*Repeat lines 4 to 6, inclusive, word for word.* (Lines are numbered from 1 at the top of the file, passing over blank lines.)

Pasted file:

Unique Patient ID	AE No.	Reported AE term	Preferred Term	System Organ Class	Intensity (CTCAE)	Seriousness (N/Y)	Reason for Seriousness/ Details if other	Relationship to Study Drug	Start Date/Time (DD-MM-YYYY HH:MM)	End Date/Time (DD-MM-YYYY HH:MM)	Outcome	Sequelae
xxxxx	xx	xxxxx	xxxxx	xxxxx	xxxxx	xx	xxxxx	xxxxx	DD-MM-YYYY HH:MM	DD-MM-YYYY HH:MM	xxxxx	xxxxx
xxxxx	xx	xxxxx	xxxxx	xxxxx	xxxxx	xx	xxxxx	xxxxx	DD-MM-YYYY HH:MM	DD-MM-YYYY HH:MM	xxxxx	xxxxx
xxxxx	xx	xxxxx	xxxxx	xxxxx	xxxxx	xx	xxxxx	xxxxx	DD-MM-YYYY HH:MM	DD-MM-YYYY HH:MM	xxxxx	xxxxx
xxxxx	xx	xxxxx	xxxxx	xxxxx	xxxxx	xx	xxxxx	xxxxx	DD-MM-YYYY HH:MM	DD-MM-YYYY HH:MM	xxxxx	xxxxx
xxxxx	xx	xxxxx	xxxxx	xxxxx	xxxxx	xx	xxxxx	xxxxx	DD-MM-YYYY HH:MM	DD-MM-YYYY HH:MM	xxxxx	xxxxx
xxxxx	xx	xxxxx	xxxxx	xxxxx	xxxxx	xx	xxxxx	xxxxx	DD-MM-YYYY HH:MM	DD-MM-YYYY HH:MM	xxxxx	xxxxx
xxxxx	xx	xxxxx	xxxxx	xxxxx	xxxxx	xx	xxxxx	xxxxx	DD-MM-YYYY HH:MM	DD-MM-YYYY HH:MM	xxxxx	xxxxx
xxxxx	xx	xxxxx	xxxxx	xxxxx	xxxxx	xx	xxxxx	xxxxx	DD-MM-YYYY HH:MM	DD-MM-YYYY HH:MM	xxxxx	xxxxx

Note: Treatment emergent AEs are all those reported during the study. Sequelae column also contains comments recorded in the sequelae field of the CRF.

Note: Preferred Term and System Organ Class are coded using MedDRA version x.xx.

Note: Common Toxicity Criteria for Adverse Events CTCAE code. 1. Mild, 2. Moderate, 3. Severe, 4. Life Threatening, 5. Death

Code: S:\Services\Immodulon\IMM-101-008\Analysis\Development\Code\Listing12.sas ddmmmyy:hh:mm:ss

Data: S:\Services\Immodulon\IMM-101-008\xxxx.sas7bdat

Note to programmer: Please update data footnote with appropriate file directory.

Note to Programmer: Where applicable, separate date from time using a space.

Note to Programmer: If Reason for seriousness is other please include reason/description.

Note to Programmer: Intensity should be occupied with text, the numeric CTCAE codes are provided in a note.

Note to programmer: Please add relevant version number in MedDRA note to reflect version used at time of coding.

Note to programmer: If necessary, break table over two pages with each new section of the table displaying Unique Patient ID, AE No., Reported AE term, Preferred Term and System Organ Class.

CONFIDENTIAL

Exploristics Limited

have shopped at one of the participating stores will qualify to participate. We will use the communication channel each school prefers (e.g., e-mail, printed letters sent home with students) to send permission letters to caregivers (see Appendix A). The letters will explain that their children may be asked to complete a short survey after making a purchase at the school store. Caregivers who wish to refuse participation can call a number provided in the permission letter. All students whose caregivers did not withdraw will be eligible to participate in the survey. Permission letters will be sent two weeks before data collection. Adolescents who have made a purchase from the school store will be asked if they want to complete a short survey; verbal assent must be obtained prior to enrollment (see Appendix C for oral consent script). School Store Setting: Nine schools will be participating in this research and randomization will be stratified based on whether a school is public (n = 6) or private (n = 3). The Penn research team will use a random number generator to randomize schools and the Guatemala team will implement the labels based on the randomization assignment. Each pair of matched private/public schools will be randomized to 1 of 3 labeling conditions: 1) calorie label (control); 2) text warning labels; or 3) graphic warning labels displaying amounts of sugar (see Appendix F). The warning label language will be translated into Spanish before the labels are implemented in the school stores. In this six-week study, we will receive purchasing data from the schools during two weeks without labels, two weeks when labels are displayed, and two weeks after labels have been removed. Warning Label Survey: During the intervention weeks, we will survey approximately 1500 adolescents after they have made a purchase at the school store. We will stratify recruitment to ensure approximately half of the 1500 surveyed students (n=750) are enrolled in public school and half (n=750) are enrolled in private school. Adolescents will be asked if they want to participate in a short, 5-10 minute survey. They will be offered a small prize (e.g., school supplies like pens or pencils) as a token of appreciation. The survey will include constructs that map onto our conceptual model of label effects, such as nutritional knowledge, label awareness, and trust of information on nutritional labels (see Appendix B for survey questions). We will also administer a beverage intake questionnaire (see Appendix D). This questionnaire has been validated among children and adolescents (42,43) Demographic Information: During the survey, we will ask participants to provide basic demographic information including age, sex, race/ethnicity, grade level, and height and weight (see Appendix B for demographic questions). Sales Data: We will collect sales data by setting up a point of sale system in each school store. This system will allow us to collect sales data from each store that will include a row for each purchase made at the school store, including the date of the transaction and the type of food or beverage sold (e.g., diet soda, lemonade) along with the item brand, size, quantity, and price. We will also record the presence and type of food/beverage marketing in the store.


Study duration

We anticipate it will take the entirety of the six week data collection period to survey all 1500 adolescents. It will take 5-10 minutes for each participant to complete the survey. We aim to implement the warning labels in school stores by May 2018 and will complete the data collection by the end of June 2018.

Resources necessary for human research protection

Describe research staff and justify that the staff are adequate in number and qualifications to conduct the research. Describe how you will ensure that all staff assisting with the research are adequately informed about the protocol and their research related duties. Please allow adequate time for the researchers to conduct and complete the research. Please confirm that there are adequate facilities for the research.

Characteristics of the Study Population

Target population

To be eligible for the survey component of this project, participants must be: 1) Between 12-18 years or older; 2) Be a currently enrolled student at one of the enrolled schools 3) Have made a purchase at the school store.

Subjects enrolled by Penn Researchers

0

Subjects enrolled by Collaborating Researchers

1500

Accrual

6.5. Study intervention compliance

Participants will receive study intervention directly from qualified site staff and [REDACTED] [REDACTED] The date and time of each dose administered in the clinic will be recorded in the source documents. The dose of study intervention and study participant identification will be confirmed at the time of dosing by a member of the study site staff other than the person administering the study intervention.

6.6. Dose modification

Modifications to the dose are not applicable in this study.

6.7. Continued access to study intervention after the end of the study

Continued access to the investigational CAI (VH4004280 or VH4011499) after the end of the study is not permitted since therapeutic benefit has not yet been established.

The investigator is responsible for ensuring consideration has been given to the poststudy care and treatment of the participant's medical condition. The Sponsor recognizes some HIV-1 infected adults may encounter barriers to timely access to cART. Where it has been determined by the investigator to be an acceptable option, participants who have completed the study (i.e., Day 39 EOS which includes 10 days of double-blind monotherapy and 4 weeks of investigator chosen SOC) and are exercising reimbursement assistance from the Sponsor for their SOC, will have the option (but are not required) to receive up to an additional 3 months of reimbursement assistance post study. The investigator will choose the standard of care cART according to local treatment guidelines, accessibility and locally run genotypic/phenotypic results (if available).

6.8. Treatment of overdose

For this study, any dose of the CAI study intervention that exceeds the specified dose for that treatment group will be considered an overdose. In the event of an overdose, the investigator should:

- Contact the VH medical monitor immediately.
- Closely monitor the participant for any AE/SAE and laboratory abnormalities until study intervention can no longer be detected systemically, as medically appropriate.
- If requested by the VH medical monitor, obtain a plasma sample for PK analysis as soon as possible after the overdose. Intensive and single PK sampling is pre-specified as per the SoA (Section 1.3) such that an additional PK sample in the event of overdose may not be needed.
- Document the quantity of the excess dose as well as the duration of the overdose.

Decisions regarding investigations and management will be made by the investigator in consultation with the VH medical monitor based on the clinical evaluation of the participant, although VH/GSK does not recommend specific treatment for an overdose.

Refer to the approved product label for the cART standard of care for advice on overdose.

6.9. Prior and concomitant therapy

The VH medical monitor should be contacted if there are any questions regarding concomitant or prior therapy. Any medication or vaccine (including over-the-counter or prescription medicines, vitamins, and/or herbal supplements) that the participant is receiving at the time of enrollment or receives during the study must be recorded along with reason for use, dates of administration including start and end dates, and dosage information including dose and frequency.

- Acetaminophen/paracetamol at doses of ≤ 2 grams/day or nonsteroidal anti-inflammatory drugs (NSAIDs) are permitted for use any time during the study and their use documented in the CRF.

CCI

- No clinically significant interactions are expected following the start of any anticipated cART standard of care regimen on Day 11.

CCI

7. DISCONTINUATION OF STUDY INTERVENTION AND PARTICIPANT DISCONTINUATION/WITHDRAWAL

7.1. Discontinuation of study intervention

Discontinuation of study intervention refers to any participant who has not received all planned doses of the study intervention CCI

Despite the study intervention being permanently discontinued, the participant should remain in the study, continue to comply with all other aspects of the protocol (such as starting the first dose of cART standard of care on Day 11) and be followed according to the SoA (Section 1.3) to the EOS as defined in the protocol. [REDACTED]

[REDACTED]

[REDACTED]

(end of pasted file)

xxxxx	xx	xxxxx	xxxxx	xxxxx	xxxxx	xx	xxxxx	xxxxx	DD-MM-YYYY HH:MM	DD-MM-YYYY HH:MM	xxxxx	xxxxx
xxxxx	xx	xxxxx	xxxxx	xxxxx	xxxxx	xx	xxxxx	xxxxx	DD-MM-YYYY HH:MM	DD-MM-YYYY HH:MM	xxxxx	xxxxx
xxxxx	xx	xxxxx	xxxxx	xxxxx	xxxxx	xx	xxxxx	xxxxx	DD-MM-YYYY HH:MM	DD-MM-YYYY HH:MM	xxxxx	xxxxx